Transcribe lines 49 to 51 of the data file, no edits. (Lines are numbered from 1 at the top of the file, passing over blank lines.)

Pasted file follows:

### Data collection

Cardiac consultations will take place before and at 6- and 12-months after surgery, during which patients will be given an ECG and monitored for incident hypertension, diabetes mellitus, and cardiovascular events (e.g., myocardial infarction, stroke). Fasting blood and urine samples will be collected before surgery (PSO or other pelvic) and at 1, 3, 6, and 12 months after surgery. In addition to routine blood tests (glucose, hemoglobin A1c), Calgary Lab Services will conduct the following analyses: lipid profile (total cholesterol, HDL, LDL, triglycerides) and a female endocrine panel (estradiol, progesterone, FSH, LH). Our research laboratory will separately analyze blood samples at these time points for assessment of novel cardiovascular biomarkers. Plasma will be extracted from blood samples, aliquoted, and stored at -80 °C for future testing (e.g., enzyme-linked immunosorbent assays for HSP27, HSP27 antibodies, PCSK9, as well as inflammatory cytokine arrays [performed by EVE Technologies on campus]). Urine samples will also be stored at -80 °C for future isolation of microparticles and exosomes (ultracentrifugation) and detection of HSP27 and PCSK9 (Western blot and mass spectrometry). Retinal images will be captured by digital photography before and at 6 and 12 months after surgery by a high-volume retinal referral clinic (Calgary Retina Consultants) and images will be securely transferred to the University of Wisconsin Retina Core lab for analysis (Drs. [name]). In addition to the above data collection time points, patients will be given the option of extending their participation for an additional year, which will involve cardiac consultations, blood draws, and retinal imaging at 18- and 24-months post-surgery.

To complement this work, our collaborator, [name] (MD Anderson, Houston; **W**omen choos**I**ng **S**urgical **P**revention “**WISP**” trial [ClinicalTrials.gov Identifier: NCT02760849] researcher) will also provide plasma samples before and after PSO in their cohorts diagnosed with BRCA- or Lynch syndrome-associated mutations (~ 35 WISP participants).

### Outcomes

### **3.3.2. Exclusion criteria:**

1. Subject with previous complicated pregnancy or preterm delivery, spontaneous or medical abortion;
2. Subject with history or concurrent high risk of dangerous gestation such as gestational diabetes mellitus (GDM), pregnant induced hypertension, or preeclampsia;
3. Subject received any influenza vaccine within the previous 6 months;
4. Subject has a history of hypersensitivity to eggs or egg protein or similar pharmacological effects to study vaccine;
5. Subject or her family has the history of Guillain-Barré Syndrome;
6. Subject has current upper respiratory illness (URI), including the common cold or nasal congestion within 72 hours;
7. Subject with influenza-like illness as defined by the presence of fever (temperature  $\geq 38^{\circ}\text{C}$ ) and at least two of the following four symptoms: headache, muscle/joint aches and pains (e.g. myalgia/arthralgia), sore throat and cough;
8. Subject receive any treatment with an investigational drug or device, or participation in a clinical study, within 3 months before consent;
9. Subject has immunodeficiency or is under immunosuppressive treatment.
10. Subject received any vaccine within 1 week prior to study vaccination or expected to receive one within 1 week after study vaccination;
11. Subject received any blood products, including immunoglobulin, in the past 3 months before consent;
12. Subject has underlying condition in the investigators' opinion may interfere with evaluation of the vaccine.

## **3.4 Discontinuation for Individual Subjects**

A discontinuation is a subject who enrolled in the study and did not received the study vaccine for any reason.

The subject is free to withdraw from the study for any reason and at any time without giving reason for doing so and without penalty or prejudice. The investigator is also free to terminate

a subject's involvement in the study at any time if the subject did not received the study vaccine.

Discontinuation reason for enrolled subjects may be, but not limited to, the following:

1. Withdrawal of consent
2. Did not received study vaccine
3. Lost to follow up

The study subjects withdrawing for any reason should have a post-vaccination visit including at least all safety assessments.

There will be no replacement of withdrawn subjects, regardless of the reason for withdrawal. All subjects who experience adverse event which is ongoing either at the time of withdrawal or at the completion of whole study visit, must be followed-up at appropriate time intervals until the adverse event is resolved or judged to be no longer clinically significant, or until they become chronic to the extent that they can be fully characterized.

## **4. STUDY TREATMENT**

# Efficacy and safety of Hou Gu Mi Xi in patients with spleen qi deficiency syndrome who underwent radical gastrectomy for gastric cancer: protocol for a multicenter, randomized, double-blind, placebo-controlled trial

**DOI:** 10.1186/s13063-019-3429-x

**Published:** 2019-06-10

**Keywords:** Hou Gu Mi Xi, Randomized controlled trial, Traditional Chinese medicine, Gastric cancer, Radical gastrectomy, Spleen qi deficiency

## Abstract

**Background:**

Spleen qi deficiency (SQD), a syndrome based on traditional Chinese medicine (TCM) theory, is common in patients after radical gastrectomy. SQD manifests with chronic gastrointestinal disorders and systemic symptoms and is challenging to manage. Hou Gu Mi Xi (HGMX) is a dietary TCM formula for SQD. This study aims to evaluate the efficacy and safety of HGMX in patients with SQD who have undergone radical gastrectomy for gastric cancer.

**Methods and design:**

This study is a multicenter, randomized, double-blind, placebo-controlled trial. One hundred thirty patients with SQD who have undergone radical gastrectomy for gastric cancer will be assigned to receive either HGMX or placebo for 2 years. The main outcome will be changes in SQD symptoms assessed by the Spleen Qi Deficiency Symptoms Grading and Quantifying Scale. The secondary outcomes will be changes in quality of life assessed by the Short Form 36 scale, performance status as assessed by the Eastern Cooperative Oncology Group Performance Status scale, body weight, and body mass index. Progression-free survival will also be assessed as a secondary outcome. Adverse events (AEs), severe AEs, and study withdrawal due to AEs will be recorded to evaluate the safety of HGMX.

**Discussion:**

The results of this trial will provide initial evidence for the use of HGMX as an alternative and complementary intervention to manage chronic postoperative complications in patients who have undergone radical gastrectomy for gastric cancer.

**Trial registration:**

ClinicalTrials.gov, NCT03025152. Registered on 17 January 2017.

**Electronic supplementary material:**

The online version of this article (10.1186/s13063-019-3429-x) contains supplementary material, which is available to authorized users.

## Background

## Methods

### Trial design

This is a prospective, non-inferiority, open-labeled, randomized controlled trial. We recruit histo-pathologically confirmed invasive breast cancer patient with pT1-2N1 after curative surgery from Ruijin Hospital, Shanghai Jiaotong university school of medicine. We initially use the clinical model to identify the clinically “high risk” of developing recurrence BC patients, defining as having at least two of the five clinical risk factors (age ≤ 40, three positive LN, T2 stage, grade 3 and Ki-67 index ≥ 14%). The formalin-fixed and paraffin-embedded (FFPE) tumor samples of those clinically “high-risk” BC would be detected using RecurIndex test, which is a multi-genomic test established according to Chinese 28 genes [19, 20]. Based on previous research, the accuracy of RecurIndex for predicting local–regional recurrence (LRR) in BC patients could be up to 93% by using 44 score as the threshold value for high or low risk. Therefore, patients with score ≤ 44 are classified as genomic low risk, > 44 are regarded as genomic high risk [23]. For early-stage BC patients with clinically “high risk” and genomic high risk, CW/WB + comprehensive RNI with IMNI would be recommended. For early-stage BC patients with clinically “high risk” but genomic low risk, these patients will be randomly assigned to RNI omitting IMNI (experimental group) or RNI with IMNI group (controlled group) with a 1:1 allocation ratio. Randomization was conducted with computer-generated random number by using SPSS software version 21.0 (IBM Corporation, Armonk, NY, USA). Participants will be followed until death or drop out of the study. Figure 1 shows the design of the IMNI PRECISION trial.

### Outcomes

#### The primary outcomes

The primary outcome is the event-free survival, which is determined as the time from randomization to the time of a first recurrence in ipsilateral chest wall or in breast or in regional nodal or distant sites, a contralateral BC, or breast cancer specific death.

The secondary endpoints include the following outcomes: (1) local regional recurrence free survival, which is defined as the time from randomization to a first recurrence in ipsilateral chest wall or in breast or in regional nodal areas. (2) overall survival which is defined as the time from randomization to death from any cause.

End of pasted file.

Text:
#### The primary outcomes

The primary outcome is the event-free survival, which is determined as the time from randomization to the time of a first recurrence in ipsilateral chest wall or in breast or in regional nodal or distant sites, a contralateral BC, or breast cancer specific death.

The secondary endpoints include the following outcomes: (1) local regional recurrence free survival, which is defined as the time from randomization to a first recurrence in ipsilateral chest wall or in breast or in regional nodal areas. (2) overall survival which is defined as the time from randomization to death from any cause.